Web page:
Surgical Management

Closed reduction under intravenous sedation was attempted in the emergency department by flexing the wrist and applying pressure to the dorsal base of the index proximal phalanx. No change in alignment was achieved. The patient was taken to the operating room for open reduction on the same day.

Open reduction was performed under general anesthesia through a dorsal approach. Surgical exposure was gained through an ulnarly based triangular flap over the dorsal aspect of the index MP joint. The ulnar sagittal band was incised and the extensor tendon retracted radially. The dorsal joint capsule was incised longitudinally to expose the joint. There was a 5 X 6 mm chondral fragment attached by soft tissues to the dorsal aspect of the metacarpal neck (Fig. 49—3). The fragment was reflected proximally, revealing the base of the proximal phalanx with the volar plate attached and interposed over the metacarpal head. The proximal portion of the volar plate was incised longitudinally in the midline. The proximal phalanx was then easily reduced with pressure over the dorsal aspect of the base. The MP joint remained reduced from 0 to 90 degrees of flexion and there was no laxity of the collateral ligaments with the joint flexed.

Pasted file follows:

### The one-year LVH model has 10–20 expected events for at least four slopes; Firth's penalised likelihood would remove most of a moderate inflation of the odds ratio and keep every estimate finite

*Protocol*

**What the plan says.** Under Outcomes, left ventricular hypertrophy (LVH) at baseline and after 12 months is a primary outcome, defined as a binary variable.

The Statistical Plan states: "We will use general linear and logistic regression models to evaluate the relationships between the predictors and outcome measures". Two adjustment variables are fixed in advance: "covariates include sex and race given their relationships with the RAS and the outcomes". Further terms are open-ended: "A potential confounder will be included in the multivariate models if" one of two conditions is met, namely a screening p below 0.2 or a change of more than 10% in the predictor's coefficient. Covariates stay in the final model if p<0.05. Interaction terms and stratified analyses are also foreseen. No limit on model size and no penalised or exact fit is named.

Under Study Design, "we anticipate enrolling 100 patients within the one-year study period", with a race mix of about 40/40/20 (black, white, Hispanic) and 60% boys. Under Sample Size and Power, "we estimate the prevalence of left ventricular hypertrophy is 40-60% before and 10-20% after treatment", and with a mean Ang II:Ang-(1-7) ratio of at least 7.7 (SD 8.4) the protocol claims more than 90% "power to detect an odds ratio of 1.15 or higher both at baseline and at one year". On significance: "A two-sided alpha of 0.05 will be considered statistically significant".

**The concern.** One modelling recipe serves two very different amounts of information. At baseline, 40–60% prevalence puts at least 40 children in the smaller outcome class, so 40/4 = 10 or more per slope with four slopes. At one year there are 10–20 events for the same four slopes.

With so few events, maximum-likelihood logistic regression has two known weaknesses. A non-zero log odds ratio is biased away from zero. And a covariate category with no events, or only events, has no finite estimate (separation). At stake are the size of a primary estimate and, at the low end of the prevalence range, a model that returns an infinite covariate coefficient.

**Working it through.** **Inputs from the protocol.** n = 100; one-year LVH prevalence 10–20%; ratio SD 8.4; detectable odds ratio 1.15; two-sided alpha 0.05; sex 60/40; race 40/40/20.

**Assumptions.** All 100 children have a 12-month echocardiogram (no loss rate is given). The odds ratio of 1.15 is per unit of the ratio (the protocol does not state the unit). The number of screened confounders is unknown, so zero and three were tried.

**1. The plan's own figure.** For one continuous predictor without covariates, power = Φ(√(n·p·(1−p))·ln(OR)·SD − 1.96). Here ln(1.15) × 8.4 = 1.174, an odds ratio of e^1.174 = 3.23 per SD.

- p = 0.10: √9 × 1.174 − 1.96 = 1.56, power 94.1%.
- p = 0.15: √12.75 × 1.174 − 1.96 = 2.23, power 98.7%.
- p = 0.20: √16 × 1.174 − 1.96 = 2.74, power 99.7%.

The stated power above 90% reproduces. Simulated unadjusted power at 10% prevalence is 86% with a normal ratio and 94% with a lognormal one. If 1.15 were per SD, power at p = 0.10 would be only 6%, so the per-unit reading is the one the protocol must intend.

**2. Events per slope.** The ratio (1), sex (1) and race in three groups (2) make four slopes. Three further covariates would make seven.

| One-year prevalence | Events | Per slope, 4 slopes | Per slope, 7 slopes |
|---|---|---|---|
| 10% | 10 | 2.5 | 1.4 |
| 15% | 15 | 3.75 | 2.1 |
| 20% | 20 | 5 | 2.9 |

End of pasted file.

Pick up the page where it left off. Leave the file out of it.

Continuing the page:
The chondral fragment was reduced and stabilized by closing the dorsal joint capsule. The ulnar sagittal band was repaired. The skin was closed in layers with buried subcuticular sutures. The hand was immobilized in a volar splint with the MP joints in 60 degrees of flexion and the interphalangeal joints extended.

Chondral Fracture
Figure 49—3. Dorsal view of the index metacarpophalangeal joint, showing the chondral fracture fragment.
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